Last year I made about 9 differing red and white wines that all differed with the base fruit used and if they were foraged or bought ingredients. Some were sweetened just before bottling and some were left to ferment to dryness. A few of the heartier reds like the elder and black and blackberry wine were aged on oak chips while others like the elderberry were not. A few recipes were refined versions of previous wines I have made while others were totally new and experiments.
About a year ago decided to make oak leaf wine simply because it sounded interesting and unique. I think it was the first blog post I ever did and I have now been able to taste the results. Fermented totally dry it is a light crisp wine with a slightly woody herbal taste and quite different to what I was expecting when picking the leaves. There are are often dire warnings of how tannic it can be but this seems to have mellowed nicely. The next bottle may not be opened for another six months to allow it to mature even more and as I am experimenting with walnut leaf I may not make another batch. The neutral-ness that errs towards the herbal may mean it could be a good base wine for a vermouth so I may well experiment with it further though.
The rowan wine is a far stranger beast and I have no reference to what it should taste like as no one has described it in online recipes. Rowan is hardly a regular in any kitchen as it is generally bitter and often thought to be poisonous due to the parasorbic acid in raw berries. Fermentation and freezing removes the acid but the wine is still very bitter though an age away from the must that was like a fermenting battery factory. It might well age out and with some back sweetening be a genuine surprise but lets be honest there may well be a reason no one has described the taste. When I open a bottle this could be the first wine I do not drink but at pennies to make it will be no great loss. Lovely colour though!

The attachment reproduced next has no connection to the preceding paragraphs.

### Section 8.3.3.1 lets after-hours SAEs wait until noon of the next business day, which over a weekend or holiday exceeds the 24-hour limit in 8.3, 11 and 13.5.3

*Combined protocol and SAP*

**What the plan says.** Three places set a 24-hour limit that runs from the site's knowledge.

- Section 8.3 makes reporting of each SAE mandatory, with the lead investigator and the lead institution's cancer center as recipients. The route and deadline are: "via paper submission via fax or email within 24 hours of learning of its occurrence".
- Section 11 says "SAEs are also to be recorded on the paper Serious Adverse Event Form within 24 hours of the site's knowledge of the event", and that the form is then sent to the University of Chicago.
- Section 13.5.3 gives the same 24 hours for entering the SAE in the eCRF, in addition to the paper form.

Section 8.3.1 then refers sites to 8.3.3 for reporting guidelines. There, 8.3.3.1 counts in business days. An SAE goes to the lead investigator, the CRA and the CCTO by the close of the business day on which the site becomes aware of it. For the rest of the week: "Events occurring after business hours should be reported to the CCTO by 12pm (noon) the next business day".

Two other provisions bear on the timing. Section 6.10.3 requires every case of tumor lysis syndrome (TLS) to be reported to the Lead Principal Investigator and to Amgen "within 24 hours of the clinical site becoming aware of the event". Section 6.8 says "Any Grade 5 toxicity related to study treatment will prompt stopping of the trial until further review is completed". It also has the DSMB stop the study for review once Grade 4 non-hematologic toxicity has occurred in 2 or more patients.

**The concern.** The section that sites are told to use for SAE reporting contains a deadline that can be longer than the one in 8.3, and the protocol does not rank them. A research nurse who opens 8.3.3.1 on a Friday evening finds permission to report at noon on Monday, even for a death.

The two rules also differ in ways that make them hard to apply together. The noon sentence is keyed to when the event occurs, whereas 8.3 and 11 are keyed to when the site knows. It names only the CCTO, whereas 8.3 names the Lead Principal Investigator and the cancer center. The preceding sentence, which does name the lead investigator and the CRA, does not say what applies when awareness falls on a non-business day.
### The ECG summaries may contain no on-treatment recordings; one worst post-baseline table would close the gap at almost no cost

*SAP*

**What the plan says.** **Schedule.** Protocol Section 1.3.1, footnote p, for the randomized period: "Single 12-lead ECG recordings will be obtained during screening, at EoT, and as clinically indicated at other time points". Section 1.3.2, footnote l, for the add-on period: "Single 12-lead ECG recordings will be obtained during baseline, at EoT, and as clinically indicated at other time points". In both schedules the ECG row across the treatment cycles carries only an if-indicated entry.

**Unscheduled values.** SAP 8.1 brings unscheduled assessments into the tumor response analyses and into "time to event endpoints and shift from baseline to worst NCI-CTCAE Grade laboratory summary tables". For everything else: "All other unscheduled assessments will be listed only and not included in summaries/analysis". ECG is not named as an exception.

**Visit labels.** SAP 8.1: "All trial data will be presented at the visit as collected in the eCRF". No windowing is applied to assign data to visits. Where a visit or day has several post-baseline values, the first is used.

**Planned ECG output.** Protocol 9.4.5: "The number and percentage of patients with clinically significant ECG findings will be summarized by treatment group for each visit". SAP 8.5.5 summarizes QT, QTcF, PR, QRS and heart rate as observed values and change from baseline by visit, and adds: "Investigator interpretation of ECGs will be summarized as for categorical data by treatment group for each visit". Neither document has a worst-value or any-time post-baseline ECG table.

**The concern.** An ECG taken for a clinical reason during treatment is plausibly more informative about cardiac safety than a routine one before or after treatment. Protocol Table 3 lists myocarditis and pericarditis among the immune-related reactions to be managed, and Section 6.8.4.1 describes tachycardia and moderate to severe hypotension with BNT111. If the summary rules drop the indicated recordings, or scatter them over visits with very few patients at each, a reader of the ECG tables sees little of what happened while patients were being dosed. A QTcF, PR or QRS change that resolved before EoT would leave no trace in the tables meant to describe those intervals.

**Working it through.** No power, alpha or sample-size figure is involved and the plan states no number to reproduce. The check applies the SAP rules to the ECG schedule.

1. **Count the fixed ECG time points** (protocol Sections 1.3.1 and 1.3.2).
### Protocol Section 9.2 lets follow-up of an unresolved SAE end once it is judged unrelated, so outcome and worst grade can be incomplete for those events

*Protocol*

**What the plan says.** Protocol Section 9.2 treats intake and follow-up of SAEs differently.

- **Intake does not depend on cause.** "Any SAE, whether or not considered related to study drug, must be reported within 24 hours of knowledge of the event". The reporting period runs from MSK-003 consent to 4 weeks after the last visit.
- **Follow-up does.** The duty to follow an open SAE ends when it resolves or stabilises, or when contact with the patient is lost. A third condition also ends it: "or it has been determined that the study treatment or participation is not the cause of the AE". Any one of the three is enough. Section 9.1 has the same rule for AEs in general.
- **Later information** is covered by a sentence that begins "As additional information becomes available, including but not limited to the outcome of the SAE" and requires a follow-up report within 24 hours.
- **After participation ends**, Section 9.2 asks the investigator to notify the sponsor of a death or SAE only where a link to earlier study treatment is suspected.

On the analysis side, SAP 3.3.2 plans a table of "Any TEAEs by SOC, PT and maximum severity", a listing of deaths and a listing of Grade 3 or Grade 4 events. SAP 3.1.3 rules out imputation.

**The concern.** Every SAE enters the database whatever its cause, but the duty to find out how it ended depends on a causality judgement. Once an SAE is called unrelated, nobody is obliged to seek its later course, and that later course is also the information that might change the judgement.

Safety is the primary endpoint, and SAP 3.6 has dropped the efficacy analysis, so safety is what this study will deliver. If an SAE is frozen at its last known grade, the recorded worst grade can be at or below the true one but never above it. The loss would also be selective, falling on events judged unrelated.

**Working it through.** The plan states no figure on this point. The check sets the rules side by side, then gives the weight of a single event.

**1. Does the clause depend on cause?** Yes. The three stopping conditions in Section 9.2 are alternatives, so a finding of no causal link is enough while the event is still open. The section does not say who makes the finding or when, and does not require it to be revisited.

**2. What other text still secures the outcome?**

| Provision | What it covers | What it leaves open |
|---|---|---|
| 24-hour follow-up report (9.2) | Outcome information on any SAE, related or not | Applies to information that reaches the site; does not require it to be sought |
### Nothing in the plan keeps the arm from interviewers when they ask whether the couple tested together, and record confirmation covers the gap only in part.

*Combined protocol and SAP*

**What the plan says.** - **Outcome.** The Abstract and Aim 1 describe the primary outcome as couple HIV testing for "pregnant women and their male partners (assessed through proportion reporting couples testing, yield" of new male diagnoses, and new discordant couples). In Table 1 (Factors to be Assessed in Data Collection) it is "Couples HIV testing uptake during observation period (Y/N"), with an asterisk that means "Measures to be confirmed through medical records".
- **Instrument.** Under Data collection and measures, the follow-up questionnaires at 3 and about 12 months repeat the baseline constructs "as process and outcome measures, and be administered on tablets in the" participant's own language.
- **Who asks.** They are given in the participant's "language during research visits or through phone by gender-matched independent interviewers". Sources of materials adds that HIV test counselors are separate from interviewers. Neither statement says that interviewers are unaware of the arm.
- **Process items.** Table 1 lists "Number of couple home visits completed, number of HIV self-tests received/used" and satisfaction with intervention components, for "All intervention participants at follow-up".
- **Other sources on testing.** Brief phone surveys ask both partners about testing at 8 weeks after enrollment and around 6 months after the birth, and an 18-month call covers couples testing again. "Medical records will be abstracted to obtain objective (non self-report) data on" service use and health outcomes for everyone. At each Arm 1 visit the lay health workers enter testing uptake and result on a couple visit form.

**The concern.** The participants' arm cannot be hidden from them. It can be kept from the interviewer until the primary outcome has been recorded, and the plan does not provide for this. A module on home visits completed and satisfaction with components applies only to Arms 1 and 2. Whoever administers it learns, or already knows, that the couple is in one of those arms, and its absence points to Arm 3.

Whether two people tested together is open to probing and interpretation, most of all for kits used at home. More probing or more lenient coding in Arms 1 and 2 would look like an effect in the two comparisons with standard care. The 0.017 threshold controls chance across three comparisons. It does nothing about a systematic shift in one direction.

Although not yet ready to bottle the beetroot wine has had a final rack. In three months it will be thrown into a bottle for a years ageing. When young the beetroot wine was earthy and unpalatable with a zinc-ish bite but that is changing steadily to be a more pleasant umami with an almost raspberry like after taste. It certainly seems like a far better experiment than the rowan. There is not much I can do with it but wait as it seems unsuitable to oak even though it is a red wine so only time will tell if this is a recipe worth repeating.
My quince and rose petal also seems to be a success but I have to wait 18 months to really see what happens and it that time the slight rose infusion will blend with the quince. Tasting the still young wine it was still as if there were two flavours competing rather than complementing each other. It has given me a few ideas to test if I make it again next year or the year after – I may age it on the lees using battonage to give a fuller mouth feel and also oak it ever so slightly even though it is a white wine.